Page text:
DO YOU THINK THAT AMPHIBIANS ARE IN A GENERAL STEADY DECLINE AROUND THE WORLD NOW?
Yeah, I think amphibians there are many populations of amphibians that are declining around the world. I don’t know about a steady decline, but they are missing from places where they used to be. This is an overall problem in biodiversity. We’re loosing species at unprecedented rates. Some of the estimates for species loss that I’ve seen range from 50,000 to 100,000 species being lost per year! That’s a lot. So they are being hit by a lot of things. All organisms on this planet have to come to grips with these environmental changes which are significant when you read about ozone holes over the first major city of the world, Punta Arenas.
THIS IS THE FIRST TIME THERE HAS BEEN SUCH A THINNING OVER A CITY WITH A LARGE POPULATION?
I think so. And I think the ultraviolet rays hitting that city are really high.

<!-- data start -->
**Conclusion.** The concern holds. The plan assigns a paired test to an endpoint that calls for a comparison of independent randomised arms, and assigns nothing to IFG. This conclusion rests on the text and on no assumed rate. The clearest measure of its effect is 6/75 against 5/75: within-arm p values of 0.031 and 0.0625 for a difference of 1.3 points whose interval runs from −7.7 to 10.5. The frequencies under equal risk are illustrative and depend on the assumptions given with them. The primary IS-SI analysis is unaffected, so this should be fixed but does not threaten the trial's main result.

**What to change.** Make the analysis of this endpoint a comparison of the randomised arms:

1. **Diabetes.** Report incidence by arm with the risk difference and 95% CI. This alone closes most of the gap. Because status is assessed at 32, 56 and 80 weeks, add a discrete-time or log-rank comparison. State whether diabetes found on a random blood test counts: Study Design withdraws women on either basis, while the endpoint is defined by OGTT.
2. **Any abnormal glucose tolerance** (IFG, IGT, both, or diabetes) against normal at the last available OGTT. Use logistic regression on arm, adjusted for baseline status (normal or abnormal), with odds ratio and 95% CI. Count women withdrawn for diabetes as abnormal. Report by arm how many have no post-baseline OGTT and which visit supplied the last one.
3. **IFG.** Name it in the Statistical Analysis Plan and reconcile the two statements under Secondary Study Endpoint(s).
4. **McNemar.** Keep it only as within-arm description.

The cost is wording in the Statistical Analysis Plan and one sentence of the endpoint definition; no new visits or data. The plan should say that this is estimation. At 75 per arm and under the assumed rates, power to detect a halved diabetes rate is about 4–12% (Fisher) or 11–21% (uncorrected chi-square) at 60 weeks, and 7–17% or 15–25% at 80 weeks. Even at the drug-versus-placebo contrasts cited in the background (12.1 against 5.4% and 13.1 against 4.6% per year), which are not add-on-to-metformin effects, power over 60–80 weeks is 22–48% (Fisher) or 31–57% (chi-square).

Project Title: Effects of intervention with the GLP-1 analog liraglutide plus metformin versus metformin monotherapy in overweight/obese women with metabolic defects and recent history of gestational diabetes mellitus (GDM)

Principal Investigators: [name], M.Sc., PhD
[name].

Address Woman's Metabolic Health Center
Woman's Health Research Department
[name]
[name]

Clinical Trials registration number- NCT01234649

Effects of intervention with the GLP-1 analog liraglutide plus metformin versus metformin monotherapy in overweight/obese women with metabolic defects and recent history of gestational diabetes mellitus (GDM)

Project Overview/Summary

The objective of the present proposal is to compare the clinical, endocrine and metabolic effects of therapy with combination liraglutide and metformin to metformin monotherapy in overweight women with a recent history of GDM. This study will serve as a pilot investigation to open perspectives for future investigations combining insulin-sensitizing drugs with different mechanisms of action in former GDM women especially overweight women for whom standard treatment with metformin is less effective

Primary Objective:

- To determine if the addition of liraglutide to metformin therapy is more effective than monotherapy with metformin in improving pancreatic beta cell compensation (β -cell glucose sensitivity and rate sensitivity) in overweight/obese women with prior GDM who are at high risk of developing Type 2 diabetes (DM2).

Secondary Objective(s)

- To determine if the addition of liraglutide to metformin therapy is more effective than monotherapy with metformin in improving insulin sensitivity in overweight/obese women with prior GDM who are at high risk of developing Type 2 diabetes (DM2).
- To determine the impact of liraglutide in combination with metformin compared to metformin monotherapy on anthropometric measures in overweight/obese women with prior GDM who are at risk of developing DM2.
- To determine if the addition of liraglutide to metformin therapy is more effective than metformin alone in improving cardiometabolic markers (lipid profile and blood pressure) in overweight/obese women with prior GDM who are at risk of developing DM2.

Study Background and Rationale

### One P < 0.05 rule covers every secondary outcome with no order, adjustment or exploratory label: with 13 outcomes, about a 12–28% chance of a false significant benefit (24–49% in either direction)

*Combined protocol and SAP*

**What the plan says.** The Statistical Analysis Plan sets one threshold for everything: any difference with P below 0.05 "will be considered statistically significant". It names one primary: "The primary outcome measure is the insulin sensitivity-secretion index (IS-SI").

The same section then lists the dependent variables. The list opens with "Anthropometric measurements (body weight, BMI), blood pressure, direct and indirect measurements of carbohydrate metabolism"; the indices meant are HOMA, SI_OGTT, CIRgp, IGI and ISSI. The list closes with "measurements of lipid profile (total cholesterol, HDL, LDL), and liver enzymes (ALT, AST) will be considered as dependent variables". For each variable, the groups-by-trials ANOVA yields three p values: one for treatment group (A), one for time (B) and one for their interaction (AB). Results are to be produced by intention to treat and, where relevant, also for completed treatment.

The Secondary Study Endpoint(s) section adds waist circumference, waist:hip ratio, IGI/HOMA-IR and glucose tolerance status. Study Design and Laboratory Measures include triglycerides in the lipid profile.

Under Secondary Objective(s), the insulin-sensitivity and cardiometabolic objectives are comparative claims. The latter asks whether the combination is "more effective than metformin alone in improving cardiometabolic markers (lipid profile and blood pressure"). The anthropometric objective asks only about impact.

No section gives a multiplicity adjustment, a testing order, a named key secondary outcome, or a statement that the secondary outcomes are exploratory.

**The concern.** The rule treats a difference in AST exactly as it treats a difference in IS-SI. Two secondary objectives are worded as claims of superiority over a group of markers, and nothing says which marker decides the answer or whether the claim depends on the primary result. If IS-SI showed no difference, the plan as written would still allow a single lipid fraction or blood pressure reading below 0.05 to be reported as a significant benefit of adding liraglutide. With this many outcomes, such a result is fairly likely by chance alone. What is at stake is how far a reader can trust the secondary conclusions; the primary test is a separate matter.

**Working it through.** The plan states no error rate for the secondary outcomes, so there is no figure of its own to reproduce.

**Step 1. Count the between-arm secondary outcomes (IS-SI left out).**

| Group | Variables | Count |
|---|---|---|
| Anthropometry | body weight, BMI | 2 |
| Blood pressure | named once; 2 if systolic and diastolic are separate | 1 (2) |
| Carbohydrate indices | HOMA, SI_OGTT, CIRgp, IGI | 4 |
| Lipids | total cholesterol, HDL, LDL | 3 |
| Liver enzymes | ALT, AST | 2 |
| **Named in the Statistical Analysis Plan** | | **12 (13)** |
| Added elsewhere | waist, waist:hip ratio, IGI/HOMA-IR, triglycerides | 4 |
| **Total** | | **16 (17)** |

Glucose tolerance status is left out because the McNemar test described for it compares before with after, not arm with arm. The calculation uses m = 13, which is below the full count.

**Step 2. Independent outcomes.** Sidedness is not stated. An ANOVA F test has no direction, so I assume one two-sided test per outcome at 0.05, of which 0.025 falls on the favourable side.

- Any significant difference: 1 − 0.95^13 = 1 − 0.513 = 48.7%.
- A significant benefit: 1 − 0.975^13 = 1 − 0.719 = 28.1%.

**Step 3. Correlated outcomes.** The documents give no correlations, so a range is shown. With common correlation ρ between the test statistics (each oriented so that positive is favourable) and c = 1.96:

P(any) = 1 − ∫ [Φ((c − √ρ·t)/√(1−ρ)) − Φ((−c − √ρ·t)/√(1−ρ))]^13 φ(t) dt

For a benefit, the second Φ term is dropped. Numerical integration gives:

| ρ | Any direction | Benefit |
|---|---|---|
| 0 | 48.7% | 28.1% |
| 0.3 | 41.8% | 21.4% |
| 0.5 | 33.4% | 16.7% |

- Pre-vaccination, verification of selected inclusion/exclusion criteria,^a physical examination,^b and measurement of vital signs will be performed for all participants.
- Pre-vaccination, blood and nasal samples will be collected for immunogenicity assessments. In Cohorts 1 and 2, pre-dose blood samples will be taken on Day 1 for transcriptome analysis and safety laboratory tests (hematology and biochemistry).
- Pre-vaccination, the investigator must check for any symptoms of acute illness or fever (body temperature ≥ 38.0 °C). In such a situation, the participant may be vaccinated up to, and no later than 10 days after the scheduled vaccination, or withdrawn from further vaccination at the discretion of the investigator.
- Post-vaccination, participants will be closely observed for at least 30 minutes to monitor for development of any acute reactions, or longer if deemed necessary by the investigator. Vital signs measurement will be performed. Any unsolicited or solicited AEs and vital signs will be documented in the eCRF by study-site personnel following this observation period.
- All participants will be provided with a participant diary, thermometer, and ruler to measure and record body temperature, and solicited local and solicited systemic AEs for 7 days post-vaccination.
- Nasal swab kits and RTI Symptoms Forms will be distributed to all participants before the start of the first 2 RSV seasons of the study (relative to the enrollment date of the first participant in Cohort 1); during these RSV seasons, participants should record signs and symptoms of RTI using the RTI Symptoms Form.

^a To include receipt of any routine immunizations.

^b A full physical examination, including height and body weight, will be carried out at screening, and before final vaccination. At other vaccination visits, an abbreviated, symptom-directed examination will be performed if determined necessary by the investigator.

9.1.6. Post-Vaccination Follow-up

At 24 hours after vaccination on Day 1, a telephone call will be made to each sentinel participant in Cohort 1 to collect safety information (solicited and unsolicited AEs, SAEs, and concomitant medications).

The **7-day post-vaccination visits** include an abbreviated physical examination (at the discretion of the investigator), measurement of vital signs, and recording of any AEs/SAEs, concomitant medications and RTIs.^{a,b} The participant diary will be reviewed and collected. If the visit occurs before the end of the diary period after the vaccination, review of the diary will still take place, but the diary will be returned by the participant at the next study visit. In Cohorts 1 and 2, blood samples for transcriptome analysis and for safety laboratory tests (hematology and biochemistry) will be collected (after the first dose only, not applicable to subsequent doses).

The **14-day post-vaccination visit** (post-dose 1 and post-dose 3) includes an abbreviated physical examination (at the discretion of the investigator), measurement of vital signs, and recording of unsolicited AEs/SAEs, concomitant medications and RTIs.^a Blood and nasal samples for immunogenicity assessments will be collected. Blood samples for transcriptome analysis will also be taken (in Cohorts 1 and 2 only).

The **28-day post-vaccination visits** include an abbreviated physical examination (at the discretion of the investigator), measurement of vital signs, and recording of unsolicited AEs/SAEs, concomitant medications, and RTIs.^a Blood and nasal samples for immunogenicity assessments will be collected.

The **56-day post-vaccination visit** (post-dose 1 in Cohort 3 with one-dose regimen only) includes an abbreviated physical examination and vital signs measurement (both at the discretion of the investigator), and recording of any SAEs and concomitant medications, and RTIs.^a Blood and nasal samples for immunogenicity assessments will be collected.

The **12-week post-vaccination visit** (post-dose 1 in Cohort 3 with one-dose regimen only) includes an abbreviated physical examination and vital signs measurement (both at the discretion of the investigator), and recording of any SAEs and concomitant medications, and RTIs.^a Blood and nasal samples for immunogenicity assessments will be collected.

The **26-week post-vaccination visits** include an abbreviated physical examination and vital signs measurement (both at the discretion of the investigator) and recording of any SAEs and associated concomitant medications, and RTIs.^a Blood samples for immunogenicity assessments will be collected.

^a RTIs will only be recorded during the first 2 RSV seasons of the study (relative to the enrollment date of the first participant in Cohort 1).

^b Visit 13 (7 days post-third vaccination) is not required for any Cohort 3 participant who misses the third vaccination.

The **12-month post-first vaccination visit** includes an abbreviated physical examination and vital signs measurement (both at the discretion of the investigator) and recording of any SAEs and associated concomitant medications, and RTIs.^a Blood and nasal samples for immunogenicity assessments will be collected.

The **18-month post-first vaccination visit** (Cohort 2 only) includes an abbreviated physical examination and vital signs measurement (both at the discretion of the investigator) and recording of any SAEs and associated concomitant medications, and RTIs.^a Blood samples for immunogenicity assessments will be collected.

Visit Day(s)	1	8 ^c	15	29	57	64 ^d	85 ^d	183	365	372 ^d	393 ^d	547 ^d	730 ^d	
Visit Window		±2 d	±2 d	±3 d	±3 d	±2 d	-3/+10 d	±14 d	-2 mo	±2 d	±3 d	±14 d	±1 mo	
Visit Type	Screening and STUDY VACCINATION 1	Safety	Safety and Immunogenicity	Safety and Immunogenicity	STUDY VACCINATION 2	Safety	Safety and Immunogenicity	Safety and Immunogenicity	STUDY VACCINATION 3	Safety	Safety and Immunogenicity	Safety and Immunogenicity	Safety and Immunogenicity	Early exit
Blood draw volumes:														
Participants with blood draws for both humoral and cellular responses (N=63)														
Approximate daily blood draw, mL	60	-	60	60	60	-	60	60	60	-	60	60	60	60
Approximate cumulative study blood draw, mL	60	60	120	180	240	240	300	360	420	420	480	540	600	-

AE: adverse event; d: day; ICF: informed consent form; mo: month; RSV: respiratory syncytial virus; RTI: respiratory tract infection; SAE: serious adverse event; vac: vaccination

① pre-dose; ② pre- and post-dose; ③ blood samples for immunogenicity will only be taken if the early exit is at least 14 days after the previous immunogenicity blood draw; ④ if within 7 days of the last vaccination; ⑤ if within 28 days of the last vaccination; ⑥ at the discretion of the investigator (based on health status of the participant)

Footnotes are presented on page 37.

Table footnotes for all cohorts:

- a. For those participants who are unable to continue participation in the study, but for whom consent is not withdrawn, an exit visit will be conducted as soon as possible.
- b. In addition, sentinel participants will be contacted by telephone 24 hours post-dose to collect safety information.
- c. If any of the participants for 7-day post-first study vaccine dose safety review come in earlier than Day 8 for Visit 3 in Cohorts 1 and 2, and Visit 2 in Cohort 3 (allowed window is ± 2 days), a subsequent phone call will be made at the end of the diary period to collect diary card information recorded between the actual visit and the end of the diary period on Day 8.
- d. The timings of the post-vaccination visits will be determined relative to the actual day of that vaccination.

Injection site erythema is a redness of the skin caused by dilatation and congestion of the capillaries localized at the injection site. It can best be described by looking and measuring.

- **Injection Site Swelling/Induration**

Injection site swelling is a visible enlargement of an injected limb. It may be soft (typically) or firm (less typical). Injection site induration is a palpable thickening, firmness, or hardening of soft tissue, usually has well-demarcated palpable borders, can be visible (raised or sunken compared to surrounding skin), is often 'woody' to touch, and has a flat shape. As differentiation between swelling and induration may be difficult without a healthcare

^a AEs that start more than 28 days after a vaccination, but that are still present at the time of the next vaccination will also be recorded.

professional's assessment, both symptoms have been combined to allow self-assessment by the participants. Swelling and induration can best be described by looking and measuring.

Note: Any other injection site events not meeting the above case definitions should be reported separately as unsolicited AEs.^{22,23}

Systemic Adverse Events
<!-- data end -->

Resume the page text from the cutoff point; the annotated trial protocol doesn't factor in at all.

ANY DOCUMENTED CHANGES IN ENZYME LEVELS IN HUMANS ASSOCIATED WITH INCREASED UV RADIATION?
Don’t know about that.
IF THERE WERE, WHAT KIND OF EFFECTS MIGHT WE SEE IN HUMANS?
I don’t know what kind of changes we would see in humans except the skin cancers, the immune system problems. When I first published my UV paper in 1994 which is one of the first papers in our studies showing that amphibian eggs are dying from ultraviolet radiation, I got calls from a couple of physicians who study auto immune responses. They are interested because they knew that UV radiation hampers immune systems. So, there is a link there.”